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 Adoption Advocate No. 27:  BACK TO SCHOOL: A Guide to Making Schools and School Assignments More Adoption-Friendly
Published in September 2010 by Christine Mitchell

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          It is September, which means back to school.  For many children, it means the end of lazy summer days, as well as the fun of seeing old friends and making new ones. For some children, it can also mean the stress of school assignments that are difficult and/or burdensome for them to complete. Adoption can include both happiness and loss.  Children in foster care as well as those who have been adopted often face intrusive questions and false assumptions, particularly if they are a part of multiracial families. Because children spend a great deal of time at school, the messages they receive in the classroom about families, adoption, and diversity all play a role in shaping their self-worth and feelings about their families.

          Schools can support adopted children and children in foster care by providing a sensitive and tolerant environment in which adoption, multiracial and diverse families, and various family configurations are positively reflected in the classroom. Parents can help to educate teachers, administrators, and school staff about respectful adoption language, and about modifying family-related assignments to accommodate adoptive families, as well as about strategies for helping children cope with insensitive questions and comments from their peers.

          Some parents are reluctant to tell teachers that their child was adopted (if the adoption is not obvious), fearing that he will face negative stereotypes or teasing from classmates. However, teachers who have not been informed will not be prepared to be flexible with potentially problematic assignments or help support the student as he deals with adoption-related issues.1 It is important to remember that a child’s adoption story is exactly that: his story. Teachers may need to be reminded that personal details should be kept strictly confidential unless the child volunteers them. Parents need only disclose that information which may help the school meet their child’s needs. To respect the child’s privacy, it is best to avoid sharing details about the birth family’s situation that are not relevant to her current issues.

          This guide will help foster and adoptive parents advocate for their children, and will also help educators be more aware of and sensitive to the needs and issues of children in foster care as well as those who have been adopted. We encourage adoptive families to share it with educators and administrators at their children’s schools.

* This article is adapted from Christine Mitchell’s Adoption Awareness in School Assignments: A Guide for Parents and Educators, the full text of which can be found at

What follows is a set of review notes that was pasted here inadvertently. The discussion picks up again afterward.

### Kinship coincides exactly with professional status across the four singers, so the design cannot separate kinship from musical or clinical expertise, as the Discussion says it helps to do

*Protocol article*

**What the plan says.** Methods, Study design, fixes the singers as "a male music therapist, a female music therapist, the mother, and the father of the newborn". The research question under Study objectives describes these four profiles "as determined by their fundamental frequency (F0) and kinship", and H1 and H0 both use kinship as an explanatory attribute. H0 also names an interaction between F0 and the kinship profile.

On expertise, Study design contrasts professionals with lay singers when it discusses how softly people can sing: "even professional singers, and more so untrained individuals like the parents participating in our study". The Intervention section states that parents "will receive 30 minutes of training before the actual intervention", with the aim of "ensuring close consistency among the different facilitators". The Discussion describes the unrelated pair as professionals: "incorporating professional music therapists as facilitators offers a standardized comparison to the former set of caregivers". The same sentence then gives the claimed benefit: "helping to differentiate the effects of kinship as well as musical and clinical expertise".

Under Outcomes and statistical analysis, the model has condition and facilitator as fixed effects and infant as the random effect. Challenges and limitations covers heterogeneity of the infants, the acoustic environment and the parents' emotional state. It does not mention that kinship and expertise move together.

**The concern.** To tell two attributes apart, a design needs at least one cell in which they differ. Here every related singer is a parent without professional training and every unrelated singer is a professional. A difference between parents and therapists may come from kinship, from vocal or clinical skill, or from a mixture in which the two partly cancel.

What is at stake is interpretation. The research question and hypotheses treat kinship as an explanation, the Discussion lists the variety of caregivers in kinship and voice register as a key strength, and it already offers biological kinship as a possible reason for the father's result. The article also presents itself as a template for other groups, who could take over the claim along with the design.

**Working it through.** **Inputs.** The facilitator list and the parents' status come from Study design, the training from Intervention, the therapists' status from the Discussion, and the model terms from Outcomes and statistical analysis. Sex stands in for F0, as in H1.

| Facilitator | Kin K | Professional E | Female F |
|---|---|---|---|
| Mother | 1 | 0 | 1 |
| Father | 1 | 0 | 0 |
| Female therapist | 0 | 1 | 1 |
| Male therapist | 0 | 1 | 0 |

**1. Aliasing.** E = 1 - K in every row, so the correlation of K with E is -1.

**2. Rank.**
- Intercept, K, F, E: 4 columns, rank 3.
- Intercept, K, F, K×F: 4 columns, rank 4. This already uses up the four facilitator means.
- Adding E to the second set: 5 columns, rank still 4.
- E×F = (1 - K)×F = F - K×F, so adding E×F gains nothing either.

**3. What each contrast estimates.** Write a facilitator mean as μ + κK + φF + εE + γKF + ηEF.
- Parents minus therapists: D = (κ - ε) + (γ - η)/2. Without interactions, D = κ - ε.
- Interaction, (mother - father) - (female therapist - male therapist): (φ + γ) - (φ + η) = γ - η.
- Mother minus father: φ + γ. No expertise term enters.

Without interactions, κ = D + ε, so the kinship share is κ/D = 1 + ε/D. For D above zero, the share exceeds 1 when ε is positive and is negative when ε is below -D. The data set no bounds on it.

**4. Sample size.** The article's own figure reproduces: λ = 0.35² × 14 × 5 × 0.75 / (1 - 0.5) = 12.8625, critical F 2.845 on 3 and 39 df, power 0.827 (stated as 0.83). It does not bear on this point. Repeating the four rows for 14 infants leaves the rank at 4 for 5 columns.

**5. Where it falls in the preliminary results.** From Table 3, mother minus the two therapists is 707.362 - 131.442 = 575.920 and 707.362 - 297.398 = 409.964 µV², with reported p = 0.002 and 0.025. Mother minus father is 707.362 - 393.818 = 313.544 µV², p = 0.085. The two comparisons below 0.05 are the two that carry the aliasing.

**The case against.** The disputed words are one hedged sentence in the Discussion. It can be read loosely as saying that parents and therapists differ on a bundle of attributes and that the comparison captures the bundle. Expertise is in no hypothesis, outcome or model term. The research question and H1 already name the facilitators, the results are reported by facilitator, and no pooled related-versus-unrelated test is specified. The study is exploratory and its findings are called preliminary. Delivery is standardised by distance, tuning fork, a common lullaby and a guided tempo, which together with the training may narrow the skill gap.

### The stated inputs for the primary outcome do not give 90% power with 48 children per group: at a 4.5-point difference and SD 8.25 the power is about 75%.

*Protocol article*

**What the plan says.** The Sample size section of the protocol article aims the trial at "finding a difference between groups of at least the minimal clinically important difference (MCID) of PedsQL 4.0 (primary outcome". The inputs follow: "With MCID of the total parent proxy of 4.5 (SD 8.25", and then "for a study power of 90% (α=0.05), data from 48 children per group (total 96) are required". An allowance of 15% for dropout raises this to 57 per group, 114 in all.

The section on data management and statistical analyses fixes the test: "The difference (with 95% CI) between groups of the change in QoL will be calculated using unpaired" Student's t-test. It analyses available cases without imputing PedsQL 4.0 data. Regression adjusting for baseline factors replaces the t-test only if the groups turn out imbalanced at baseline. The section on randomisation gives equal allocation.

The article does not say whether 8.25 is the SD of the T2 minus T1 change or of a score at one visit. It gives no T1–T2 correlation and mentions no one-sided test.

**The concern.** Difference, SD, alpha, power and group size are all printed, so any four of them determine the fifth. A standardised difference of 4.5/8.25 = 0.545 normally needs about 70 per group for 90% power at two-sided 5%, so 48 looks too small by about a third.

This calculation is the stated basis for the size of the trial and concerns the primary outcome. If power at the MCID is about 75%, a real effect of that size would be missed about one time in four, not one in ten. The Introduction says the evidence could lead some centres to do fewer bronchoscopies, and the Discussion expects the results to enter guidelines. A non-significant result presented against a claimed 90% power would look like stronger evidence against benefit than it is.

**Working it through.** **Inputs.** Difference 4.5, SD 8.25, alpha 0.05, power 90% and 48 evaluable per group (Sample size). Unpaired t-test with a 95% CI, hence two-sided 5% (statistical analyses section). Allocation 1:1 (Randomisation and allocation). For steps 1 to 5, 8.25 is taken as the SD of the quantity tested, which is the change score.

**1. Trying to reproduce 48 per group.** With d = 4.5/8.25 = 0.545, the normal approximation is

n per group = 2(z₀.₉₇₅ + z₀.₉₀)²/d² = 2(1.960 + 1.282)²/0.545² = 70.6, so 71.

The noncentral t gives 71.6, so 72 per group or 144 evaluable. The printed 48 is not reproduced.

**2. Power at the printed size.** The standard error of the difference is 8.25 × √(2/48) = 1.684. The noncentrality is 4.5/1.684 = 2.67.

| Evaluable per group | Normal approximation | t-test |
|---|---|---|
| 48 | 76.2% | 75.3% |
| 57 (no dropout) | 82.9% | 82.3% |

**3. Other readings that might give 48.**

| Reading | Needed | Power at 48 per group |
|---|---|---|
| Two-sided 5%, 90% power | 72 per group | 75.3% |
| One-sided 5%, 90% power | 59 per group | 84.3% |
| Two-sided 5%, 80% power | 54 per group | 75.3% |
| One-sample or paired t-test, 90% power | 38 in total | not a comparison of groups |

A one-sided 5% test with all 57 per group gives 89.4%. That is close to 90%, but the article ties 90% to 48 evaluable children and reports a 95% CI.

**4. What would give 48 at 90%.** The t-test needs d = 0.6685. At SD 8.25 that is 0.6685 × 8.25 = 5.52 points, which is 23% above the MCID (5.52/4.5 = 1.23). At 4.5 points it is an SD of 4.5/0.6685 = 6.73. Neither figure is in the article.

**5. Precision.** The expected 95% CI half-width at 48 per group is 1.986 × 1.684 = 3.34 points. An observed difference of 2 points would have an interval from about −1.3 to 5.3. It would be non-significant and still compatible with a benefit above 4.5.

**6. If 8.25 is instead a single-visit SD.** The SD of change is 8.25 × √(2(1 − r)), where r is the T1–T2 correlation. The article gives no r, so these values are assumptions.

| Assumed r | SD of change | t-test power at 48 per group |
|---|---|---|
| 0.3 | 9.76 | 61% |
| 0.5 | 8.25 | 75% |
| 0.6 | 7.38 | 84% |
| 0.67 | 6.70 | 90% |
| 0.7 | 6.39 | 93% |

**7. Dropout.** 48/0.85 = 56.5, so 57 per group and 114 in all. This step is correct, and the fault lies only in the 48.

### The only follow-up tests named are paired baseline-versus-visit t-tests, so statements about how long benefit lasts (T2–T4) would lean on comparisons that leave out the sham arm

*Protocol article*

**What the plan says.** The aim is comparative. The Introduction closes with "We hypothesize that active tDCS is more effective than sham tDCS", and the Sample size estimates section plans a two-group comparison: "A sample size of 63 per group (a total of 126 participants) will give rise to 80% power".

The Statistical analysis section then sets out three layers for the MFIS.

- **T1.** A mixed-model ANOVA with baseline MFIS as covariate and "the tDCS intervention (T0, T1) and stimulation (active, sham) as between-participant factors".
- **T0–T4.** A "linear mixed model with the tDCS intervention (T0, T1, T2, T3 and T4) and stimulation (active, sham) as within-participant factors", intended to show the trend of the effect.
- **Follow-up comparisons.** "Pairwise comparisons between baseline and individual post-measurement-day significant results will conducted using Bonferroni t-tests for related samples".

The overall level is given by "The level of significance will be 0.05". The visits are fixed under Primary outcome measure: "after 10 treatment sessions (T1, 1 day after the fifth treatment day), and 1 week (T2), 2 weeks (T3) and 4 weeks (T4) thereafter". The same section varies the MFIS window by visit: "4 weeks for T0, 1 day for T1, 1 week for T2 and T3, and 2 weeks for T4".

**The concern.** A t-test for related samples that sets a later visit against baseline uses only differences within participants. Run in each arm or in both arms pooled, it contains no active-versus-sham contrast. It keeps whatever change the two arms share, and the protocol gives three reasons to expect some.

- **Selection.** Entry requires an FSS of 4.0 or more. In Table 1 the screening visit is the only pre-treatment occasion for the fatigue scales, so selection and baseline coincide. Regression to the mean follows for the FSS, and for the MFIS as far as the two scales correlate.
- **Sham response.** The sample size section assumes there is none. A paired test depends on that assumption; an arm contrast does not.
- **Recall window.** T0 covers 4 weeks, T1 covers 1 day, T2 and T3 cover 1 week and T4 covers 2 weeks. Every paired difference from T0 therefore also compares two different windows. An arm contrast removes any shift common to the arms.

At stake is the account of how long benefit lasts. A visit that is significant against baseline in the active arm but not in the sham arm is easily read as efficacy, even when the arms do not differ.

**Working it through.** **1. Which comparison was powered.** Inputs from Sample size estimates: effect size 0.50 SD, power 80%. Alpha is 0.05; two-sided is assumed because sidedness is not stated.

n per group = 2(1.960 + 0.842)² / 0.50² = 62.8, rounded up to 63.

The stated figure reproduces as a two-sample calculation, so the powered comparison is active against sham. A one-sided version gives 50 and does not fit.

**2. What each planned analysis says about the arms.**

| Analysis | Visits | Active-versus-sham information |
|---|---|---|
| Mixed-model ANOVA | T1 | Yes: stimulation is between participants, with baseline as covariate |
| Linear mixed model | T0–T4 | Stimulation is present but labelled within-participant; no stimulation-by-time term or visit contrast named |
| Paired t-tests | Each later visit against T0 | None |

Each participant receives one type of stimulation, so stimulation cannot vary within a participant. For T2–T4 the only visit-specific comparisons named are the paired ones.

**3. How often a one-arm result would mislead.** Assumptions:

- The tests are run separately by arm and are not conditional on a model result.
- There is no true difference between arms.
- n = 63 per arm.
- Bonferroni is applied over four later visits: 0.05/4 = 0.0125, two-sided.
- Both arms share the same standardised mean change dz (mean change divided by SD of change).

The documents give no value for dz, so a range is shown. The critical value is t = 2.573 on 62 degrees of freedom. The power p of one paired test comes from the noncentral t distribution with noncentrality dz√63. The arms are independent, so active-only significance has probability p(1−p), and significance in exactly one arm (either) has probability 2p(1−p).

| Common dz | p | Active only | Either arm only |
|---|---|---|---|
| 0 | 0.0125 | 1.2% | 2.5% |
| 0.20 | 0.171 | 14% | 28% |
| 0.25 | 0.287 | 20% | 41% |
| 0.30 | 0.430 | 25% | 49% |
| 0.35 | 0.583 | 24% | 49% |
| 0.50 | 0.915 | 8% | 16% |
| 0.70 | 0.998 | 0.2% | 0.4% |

The Family Tree…and Other Dreaded School Assignments

Some Typical Experiences

One day ten-year-old Maria brought home a writing assignment from school that asked some fairly personal questions about her birth, including:

  • How long was your mother in labor?
  • Were you born before or after your due date? By how much?
  • Who was at the hospital?
  • How were you named?
  • What were your first weeks at home like?

          Maria was extremely upset by this project; she and her mother, Barbara, could answer only five of the 17 questions. Furthermore, they could not provide a baby picture of Maria, as requested, because Barbara and her husband adopted Maria when she was three years old. The information they have about their daughter’s birth family and history is very limited, and it is not information they would choose to share with her entire class. Additionally, they have no photos of her before age three. Maria’s teacher was aware that she had been adopted as a preschooler, but it didn’t occur to him that this assignment would distress her.

          When eight-year-old Damien was in first grade, his foster mother knew there was a project coming up that he could not possibly complete.  The students would be asked to gather pictures of themselves as newborns and at ages one, two, three, four, five, and six. The photos would be mounted on posters and displayed in the classroom on Back-to-School Night and for several weeks after. Damien, however, had no pictures of himself before age five. While he might have chosen to draw pictures of himself at different ages, it would still have been quite painful to have classmates ask why he didn’t have photographs. Instead, his foster mother spoke with the teacher, who agreed to modify the assignment.  She allowed the children to choose between presenting pictures of themselves at different ages or photos that showed them enjoying different activities.


The Need for More Inclusive Assignments

          There are over 1.8 million adopted children in the United States.2 According to the most recent reports, there are 423,773 children currently in foster care.3 Several common school assignments can make children in foster care or children who have been adopted feel left out, uncomfortable, sad, or hurt. Projects like the “Family Tree”, “Bring-a-Baby Picture” and “Trace Your Genetic Traits’ can be particularly difficult for students adopted at older ages; however, children adopted as infants and those living in foster care may also lack the information for some family-based assignments.